Decolonizing the Internet's Structured Data follow up
10-30, 18:00–18:55 (UTC), Room 3

What would structured data with multiple epistemic frames look like? And how do we get there? Wikimedia Deutschland, Wiki Movimento Brasil and Whose Knowledge? in early October, invited thinkers and practioners from different locations and backgrounds to reflect on how to decolonize the Internet's structured data in a conversation that must continue! Join this discussion about the challenges and opportunities of structured data from the perspectives of different systems of knowledge and identities.

Link to notes

What will the participants take away from this session?

There's a hegemonic way of how structured data says we can exist in the world. In this conversation, we'll make room for new imaginations!





I hold a PhD and Master degrees by the Post-Graduate Program in Communication at Federal University of Minas Gerais – Brazil. I am also a journalist with a degree from the same University. Researcher at the R-EST – Studies of Sociotechnical Networks (UFMG) and GAIA – Group of Arts and Artificial Intelligence (C4AI-Inova USP). I am interested in researching platforms, algorithms, artificial intelligence and digital media in relation to communication. I also serve as a Production Manager of the WikidataCon 2021 at the wikimedia user group Wiki Movimento Brasil

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Adele Godoy Vrana is an Afro-Brazilian feminist, social justice activist, and co-founder of Whose Knowledge?, who joined the Wikimedia movement in 2012. As the former Director of Strategic Partnerships at the Wikimedia Foundation, she led initiatives to help increase access to Wikipedia in the Global South. Wikimedian against-all-odds, she decided to stick around to make the point that black women belong everywhere, with or without an edit count. She first learned of Wikipedia in her mid-twenties when she couldn’t afford to buy books, and remains determined to make the knowledges of people like her visible, heard, and affirmed in this movement.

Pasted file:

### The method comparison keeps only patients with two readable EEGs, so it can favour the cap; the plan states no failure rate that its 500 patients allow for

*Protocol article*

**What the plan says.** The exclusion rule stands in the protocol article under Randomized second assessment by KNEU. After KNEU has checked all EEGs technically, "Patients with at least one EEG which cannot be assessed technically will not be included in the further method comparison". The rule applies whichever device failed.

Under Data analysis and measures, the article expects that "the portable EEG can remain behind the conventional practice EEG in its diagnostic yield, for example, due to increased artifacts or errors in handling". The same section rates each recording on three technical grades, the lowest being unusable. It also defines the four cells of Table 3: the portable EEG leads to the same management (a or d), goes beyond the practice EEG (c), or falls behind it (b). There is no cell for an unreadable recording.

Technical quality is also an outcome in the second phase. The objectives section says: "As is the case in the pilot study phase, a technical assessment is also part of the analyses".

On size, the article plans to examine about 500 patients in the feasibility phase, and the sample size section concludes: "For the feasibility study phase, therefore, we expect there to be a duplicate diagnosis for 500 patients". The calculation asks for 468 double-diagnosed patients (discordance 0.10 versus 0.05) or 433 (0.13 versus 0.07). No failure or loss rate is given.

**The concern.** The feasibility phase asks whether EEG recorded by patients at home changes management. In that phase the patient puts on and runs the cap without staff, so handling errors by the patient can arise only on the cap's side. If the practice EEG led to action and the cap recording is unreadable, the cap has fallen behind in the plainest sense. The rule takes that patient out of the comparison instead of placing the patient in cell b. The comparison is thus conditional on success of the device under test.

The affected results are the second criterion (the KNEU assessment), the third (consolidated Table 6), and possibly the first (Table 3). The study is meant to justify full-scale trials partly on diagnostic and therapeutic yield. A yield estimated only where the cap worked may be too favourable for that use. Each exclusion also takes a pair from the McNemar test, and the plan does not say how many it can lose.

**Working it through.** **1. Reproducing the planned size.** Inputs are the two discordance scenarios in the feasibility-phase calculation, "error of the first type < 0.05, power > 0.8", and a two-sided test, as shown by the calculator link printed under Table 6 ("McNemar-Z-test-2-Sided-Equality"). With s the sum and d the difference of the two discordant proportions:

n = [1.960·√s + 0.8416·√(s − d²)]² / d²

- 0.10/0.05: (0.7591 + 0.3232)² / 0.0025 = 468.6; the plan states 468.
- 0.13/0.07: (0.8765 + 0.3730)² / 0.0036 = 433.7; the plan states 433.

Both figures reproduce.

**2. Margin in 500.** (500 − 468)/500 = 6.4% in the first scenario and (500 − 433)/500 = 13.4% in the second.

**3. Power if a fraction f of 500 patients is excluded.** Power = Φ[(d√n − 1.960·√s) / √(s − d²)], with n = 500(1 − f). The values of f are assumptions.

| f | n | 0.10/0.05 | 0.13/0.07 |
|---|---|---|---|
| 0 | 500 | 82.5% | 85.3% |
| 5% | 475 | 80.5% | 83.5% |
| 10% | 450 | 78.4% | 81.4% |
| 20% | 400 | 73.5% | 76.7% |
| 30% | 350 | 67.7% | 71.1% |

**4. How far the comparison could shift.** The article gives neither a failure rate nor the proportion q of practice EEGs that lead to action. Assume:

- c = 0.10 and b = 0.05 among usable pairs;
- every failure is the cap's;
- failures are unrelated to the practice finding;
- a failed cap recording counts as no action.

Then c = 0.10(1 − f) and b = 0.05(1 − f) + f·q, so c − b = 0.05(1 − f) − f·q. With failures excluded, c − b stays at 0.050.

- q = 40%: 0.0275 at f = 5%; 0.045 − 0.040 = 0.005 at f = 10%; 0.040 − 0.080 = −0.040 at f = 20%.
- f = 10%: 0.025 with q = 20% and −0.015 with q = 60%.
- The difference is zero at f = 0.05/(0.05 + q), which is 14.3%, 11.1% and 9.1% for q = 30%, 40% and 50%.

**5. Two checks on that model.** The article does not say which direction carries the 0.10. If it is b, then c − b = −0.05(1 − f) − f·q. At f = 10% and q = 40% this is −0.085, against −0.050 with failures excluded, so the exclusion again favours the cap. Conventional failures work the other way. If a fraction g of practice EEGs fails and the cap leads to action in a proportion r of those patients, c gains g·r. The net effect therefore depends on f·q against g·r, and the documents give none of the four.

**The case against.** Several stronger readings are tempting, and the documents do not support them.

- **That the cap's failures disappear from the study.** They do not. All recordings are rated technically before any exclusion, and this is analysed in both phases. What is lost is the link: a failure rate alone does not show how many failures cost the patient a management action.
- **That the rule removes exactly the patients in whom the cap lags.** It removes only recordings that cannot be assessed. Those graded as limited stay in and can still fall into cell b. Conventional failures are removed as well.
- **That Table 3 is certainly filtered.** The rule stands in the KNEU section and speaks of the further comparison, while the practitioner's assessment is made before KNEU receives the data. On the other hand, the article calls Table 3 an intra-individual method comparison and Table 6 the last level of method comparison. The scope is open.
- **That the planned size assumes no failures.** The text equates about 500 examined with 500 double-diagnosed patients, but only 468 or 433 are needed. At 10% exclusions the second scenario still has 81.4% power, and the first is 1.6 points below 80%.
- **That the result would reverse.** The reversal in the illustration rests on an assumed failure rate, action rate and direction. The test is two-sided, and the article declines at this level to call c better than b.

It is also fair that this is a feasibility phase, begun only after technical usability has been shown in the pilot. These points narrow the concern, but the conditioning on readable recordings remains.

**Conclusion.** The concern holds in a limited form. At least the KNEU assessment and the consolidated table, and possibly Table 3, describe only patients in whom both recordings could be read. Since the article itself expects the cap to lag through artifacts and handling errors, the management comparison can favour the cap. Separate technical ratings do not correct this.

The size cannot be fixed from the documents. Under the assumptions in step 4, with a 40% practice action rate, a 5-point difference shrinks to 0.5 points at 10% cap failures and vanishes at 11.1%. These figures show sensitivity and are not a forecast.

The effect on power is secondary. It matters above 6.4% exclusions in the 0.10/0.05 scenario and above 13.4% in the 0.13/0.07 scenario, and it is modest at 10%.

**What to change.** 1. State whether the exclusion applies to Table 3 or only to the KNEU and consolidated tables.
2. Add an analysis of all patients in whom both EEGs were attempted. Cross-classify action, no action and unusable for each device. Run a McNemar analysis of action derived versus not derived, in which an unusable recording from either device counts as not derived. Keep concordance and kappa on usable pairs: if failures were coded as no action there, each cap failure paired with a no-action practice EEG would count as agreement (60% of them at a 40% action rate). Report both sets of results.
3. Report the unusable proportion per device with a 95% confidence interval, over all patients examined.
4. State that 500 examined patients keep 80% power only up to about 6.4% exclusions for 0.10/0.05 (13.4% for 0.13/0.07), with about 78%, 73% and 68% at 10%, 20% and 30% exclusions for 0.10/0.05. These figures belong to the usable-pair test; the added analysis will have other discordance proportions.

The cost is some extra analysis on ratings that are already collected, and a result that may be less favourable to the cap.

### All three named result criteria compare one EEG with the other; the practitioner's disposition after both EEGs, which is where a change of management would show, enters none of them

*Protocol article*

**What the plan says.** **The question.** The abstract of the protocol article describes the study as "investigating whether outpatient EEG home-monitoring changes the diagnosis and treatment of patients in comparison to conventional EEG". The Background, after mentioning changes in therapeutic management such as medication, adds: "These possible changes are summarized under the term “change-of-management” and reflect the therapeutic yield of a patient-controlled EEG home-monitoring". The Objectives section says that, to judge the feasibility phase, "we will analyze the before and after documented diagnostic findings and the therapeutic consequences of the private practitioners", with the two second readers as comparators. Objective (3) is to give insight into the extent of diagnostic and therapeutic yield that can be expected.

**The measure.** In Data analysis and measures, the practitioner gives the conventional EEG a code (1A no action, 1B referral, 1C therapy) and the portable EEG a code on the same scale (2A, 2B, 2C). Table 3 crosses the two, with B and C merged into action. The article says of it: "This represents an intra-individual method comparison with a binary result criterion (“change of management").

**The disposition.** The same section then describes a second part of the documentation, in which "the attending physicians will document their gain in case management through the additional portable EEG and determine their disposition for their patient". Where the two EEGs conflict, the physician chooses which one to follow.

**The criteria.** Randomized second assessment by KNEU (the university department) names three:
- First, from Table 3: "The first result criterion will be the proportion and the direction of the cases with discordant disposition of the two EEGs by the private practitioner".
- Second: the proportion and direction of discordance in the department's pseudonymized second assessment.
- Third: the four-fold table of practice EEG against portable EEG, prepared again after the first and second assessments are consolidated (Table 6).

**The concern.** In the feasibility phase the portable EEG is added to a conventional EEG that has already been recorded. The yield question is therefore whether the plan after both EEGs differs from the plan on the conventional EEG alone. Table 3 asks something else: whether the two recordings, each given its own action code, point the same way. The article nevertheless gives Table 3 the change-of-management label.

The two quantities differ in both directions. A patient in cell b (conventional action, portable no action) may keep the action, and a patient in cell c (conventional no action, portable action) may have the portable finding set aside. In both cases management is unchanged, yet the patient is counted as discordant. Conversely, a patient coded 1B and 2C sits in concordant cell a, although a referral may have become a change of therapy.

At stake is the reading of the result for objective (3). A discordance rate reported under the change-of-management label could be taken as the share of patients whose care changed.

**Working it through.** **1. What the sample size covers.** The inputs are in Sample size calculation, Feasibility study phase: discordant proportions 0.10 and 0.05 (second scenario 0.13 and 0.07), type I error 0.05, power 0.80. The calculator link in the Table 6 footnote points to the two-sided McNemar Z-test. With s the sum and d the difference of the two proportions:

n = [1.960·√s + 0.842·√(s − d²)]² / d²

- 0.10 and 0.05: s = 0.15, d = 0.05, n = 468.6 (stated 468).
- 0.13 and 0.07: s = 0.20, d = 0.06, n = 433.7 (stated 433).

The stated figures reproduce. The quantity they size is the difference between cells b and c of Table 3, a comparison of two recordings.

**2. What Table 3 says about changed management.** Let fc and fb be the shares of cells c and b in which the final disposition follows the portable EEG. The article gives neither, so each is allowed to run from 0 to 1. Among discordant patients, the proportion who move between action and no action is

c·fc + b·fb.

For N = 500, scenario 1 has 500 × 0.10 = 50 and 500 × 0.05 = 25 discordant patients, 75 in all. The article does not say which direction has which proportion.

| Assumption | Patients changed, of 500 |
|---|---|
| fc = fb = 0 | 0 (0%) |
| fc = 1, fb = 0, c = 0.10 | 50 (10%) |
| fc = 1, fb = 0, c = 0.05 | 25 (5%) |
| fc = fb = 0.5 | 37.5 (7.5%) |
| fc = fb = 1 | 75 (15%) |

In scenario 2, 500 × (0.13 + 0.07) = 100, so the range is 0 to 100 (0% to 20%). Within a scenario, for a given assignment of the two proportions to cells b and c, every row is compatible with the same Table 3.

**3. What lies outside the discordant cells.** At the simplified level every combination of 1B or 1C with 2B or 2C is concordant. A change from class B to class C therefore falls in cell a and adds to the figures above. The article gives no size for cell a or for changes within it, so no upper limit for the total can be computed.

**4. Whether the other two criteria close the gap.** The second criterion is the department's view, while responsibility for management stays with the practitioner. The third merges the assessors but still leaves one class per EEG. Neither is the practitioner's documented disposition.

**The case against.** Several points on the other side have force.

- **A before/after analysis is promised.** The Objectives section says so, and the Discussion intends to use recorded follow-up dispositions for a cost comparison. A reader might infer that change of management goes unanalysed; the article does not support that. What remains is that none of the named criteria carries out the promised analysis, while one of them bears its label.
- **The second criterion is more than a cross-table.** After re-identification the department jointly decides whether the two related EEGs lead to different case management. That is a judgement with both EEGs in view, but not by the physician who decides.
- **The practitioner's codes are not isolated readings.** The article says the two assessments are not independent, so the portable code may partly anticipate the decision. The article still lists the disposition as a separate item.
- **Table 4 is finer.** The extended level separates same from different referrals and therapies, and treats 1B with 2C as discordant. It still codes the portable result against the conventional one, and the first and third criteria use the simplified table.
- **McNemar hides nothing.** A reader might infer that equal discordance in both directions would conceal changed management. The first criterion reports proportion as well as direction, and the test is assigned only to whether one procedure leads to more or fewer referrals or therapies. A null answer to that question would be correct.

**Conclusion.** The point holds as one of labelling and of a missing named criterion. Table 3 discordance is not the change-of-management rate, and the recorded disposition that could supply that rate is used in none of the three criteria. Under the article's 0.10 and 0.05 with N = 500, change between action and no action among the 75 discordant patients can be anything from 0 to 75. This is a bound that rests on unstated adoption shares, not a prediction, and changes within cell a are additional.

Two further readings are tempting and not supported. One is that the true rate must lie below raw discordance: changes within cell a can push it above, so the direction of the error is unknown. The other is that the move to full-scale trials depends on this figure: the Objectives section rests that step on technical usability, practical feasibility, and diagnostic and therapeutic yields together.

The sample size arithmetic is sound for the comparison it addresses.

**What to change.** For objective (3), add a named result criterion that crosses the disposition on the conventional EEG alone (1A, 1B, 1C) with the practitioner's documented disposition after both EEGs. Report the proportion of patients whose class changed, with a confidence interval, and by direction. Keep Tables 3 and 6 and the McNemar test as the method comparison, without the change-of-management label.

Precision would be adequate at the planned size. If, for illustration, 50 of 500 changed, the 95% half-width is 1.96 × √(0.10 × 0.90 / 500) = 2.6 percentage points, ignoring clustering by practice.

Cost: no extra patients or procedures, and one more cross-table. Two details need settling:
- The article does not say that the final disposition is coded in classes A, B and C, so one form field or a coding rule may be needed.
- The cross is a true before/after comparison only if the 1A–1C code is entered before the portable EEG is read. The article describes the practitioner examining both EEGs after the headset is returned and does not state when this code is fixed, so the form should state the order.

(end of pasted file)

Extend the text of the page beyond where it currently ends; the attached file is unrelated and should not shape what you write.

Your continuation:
Anasuya Sengupta is an Indian feminist activist, scholar, and co-founder of Whose Knowledge?, who lives and works across multiple continents and online as a Wikipedian. She joined the Wikimedia Foundation in 2012, became Chief Grantmaking Officer, and then began in earnest to edit and amplify marginalised knowledges on Wikipedia as a volunteer. She has led and supported social justice initiatives in India and the United States, particularly against caste- and sexuality- based discriminations, religious fundamentalisms, and gender-based violence. She acknowledges the multiple positions of power and disempowerment she holds, especially as an “upper caste” savarna brown woman from the Global South.

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Sabine Müller is Advisor for Participation and Learning in the Digital World at Wikimedia Deutschland. She is committed to opening up education, cultural heritage and the research system.
Before she was Senior Advisor for the Humanities and Learning sciences as well as career development at the Leibniz Association. With an academic background in literature, (embodied) narratology and philosophy, she is enthusiastic about learning more and discussing the preconditions of our knowledge(s), cultural narratives and epistemological frameworks.